My job: making a difference

Nancy McShane is a medical secretary at Hillmorton, an acute mental health hospital in Christchurch. She’s also a PSA delegate who is active in the campaign to improve conditions for hospital administrative staff, mainly women whose work is notoriously under-valued.

NancyMcShane 3In a high-stress environment, Nancy provides administrative support for a team of doctors, as well as nurses, social workers and occupational therapists. An important part of her job is to ensure patients’ admission and discharge summaries are complete and up-to-date.

“We process a large number of patients through here and that can generate a higher volume of documentation than in other services. Our doctors need support to make sure they keep on top of it or things can fall seriously behind,” she says.

Nancy says it can be a challenge, particularly for younger doctors who have to juggle their paperwork with study and work commitments. “It’s my responsibility to chase up anyone who is lagging behind and help them keep on top if it.  We must have an accurate patient history and I help to ensure the documentation is completed correctly and on time.”

Many hospitals struggle with heavy workloads and a chronic shortage of doctors and nurses. Hillmorton is no exception and Nancy is concerned at the toll it takes on clinical and nursing staff.

“For people who take up mental health as a career, there are some unique stresses and challenges. I can’t speak highly enough of the ones who do it for the long term – particularly here in Christchurch.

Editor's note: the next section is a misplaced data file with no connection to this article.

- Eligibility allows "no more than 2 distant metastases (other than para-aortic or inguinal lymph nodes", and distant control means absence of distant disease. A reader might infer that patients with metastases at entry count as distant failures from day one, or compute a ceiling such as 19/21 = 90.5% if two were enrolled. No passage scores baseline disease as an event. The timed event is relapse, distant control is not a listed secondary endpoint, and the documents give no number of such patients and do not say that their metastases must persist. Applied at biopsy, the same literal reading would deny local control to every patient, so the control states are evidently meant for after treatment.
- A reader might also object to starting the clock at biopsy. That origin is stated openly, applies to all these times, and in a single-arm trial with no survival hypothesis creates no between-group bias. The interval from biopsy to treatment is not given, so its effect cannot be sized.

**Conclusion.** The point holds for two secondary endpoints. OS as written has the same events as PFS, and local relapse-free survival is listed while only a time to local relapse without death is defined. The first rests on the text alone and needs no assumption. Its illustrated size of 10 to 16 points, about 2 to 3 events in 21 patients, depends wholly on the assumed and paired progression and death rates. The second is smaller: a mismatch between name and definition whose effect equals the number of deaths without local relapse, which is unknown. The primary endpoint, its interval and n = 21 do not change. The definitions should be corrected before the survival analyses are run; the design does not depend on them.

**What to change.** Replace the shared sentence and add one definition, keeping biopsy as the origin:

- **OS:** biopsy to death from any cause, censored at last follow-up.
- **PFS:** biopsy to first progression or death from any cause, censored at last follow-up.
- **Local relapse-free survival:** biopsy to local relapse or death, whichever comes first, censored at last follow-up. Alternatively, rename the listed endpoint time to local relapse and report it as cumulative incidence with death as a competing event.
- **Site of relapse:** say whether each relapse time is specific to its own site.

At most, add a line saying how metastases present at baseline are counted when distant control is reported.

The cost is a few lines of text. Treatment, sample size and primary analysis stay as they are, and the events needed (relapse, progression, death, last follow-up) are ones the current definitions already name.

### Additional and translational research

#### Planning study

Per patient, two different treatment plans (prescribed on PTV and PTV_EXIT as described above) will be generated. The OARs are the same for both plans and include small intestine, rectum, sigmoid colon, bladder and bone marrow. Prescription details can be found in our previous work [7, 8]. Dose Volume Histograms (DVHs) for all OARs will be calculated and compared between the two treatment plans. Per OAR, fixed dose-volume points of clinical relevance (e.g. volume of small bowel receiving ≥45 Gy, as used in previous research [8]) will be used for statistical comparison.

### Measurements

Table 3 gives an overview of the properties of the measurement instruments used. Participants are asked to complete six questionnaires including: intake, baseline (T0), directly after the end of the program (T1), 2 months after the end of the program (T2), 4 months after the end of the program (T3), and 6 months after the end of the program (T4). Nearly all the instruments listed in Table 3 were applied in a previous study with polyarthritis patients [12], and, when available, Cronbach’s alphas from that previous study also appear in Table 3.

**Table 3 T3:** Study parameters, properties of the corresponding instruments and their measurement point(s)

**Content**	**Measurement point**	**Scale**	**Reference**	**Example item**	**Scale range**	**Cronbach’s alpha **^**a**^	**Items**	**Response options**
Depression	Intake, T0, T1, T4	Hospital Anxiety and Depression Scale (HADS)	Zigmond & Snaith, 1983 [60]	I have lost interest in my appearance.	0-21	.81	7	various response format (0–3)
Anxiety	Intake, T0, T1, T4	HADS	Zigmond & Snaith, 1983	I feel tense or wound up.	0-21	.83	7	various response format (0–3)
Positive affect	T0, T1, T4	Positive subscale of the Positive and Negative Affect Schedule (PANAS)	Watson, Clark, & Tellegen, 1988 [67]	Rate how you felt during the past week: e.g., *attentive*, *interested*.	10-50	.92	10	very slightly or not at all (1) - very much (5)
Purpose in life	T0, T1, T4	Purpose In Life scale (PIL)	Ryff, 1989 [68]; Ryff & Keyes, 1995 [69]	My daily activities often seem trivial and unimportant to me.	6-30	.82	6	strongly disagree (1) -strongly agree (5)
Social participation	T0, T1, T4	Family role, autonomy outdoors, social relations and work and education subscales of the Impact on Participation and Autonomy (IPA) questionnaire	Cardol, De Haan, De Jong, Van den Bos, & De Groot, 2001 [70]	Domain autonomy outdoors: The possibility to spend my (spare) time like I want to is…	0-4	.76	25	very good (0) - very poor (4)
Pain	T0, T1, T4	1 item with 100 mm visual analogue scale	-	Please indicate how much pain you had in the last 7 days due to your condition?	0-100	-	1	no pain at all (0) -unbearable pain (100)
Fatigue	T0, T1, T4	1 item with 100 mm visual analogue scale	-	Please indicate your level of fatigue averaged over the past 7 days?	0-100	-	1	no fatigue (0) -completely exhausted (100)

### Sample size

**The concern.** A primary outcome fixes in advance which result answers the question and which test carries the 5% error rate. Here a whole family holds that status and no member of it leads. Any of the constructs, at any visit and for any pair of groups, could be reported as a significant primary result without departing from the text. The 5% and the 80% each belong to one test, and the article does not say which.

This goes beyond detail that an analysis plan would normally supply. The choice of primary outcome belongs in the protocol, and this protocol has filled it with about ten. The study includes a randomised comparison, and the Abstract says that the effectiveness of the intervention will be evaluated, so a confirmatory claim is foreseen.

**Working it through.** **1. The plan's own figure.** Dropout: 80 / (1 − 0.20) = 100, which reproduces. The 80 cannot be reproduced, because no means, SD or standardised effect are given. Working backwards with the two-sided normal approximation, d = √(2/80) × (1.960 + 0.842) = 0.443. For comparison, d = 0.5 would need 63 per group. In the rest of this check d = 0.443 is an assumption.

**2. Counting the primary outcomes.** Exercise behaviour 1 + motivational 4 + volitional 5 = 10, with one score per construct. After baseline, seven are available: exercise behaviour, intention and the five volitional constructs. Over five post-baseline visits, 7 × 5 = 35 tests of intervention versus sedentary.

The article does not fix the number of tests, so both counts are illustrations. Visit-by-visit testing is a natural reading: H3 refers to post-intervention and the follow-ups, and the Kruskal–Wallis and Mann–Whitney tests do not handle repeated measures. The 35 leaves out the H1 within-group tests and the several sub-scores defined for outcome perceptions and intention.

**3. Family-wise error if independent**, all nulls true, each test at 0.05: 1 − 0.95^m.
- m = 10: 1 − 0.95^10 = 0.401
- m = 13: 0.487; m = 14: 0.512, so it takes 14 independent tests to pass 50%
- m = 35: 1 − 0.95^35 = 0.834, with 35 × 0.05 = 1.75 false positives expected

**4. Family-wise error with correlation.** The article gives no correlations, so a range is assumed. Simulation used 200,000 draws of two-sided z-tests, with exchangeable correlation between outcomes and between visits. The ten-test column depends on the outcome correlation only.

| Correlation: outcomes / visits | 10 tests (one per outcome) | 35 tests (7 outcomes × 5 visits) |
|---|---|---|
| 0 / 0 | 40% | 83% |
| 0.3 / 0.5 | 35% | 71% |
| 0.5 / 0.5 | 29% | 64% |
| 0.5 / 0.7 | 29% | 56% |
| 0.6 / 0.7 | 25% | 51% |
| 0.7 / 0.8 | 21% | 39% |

“The people I work with have a deep concern for people’s wellbeing but sometimes they can overlook their own. Some are still living in broken homes and battling with EQC. It’s a lot to ask of people over the long term.”

She thinks better use could be made of hospital administrative staff to alleviate some of the pressure. “Administrators help make our hospitals the warm, supportive environments they should be, but there’s still a wealth of knowledge and experience that could be tapped into and used far more effectively than it is.

“Many women take a break in their careers but when they return to the workforce, there’s little appreciation of the things they have done previously that could add value to their role. I think that’s a pity.”

At the same time, doctors and nurses are increasingly expected to complete more and more of their own paperwork. “I have to question whether it’s the best use of their training and skills,” says Nancy.

“They’re distracted from their time with patients because they have to do paperwork when there are people around them who could assist with that, and could follow things up for them.”

But the work of hospital administrative staff is under-valued and that’s reflected in their low pay and often poor conditions. It’s a typical example of pay inequity in a female-dominated occupation.

Times are changing though and administrative staff are being to challenge their low pay and the under-valuing of their work.  PSA members are about to launch a campaign – At the Heart of the Hospital  – to highlight the contribution administrative staff make to the smooth running of our hospitals.

Nancy says when she began working at the hospital five years ago, administrative staff had become quite cynical and didn’t speak up for themselves. “I’ve seen that change. It’s exciting to see people start to value themselves more.

“It’s very hard to make headway on some very serious issues at the moment and I think the PSA has a very good grasp of what these are.  I strongly believe the PSA is the only voice we have and more and more people are starting to realise that.”  


This article is from the December 2013 issue of the PSA Journal. You can read back issues of the Journal by clicking here.